DEAN MONSKE, president and CEO of Regional Growth Partnership, addresses the Regional Economic Development Alliance Study Committee, chaired by state Sen. Rob McColley, R-Napoleon, Thursday at the Hancock Hotel. (Photo by Randy Roberts)


Staff Writer

Northwest Ohio leaders provided testimony Thursday to a state committee about the region’s strengths in the area of economic development, and how the state could encourage more development.

The Regional Economic Development Alliance Study Committee, chaired by state Sen. Rob McColley, R-Napoleon, and state Rep. Steve Hambley, R-Brunswick, met at the Hancock Hotel. Five men testified.

Dean Monske

The advantages of northwest Ohio stem from its location, said Monske, the president and CEO of Regional Growth Partnership, which is the JobsOhio partner for this part of the state.

“Every mode of transportation is here,” and Toledo is centrally located to much of the North American population.

Still, the region doesn’t have any of the three Cs — Cleveland, Columbus and Cincinnati.

“I love those cities,” Monske stressed, and added that resources to those areas shouldn’t be cut.

But northwest Ohio needs more resources, he said. Aside from Marathon Petroleum, the area doesn’t have corporate money in the same way those three cities do. Nor are there as many foundations or big developers.

What the committee should consider is “finding ways to help the regions that really need it the most,” Monske said. “I am not suggesting that you cut resources and cut incentives or cut help to the three Cs.”

Steve Robinson

Owens Community College’s connections with four-year institutions and with high school career technical programs are important, the school’s president said.

The College Credit Plus program is helping with college affordability, as do credit transfer programs with four-year colleges. The CCP program could be improved if it covered career technical education, Robinson said.

In the meantime, Owens is partnering with Raise the Bar and local manufacturers on a Federation for Advanced Manufacturing Education (FAME) Advanced Manufacturing Technician (AMT) program, in which participants will work and earn an associate degree at the same time. (Story in today’s Progress edition).

There’s a stigma associated with community colleges and technical careers, Robinson said.

“If there was one magic wand that I could wave in the state to move the needle on the things that this committee cares about, it would be to change the hearts and minds of families as it relates to technical careers and community college education,” he said.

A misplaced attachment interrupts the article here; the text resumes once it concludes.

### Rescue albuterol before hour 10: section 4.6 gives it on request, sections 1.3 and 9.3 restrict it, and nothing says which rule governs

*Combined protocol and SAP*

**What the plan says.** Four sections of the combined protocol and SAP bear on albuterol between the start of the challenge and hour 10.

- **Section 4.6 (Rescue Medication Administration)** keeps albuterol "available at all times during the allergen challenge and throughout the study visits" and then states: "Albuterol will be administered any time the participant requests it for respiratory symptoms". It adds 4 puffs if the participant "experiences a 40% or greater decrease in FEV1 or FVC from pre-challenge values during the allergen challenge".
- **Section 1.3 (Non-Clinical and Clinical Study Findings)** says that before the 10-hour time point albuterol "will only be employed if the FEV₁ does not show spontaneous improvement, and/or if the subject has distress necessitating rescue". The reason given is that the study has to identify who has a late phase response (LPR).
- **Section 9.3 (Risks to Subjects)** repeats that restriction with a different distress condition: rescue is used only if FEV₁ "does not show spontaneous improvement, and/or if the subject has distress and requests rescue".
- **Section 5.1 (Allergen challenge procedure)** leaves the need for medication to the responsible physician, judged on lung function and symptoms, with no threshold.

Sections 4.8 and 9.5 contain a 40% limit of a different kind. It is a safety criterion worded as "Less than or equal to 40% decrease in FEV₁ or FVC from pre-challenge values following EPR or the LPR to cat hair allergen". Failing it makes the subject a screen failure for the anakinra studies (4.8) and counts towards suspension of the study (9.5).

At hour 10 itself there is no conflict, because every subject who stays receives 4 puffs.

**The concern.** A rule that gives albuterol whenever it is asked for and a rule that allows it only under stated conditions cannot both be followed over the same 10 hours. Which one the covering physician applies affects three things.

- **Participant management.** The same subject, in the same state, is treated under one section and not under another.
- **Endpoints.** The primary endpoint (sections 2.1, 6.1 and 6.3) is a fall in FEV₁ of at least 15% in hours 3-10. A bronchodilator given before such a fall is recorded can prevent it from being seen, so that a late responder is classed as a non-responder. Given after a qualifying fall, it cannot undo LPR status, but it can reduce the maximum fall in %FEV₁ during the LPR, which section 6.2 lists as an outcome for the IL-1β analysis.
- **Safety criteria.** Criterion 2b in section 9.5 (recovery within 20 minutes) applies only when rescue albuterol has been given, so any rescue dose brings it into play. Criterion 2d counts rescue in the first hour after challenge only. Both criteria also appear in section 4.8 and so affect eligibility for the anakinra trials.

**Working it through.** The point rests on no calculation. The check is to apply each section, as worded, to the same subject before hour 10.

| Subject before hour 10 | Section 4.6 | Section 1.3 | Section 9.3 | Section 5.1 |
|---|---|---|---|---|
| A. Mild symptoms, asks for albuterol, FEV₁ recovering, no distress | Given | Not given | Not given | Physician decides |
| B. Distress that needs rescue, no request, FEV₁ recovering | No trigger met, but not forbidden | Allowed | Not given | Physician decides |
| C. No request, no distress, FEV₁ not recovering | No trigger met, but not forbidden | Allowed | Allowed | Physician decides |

“I’m done having people say nice things about community colleges and then turning around and not living that out,” Robinson added.

He encouraged committee members who attended community colleges to share that information.

Chuck Bills

Companies and banks aren’t locally owned as commonly as they were 30 years ago, Ohio Logistics President and CEO Chuck Bills told the committee.

That makes it harder for him to get financing for spec buildings — even though companies come when buildings are available, he said.

Funding for projects shouldn’t just be about the number of new jobs created, Bills said. If an investment keeps existing jobs in an area, or cuts transportation costs, that matters too.

Bills called for more investment in housing. “For us to bring new companies into town, or to create jobs, you’re also going to have to help us bring housing to our towns.”

He also said the state should encourage more partnership between businesses and education, such as Bowling Green State University’s supply chain management program.

Jereme Kent

One Energy is the largest installer of on-site wind energy in the United States, the company’s CEO told the committee. And like Marathon, the country’s biggest refiner, it’s located in Findlay.

When asked by McColley what the state can do better to bring in the next generation of entrepreneurs, Kent, who is 34, pointed to what Findlay did for him.

Tony Iriti, former Findlay-Hancock County Economic Development director, and Tim Mayle, who now holds that job, welcomed Kent to the city and asked how they could help.

He wasn’t sure what economic development was, but he went to a meeting where Iriti introduced him the same way he introduced executives from Marathon and Cooper Tire.

Other major players in the city reached out, too, and made key introductions, and that’s something the state can encourage more of.

Ohio can also help people understand relevant laws.

There’s no one source in state government that a would-be entrepreneur can call to get answers about whether their business plan complies with the laws, Kent said. That’s especially true for One Energy as it deals with laws that were written without wind energy in mind.

Paul Schmelzer

Findlay’s safety director praised local collaboration efforts, such as the combined city-county health department and an annexation policy that allows Findlay to annex property and provide services without townships losing all of the revenue from new businesses.

Government should be a “facilitator,” he said. “We should get out of the way to the greatest extent possible and create what we have always said is an environment that’s conducive to investment.”

He cited as an example the expansion of the Community Reinvestment Area from a downtown area into a city-wide “real estate tax abatement tool” to encourage investment in the community.

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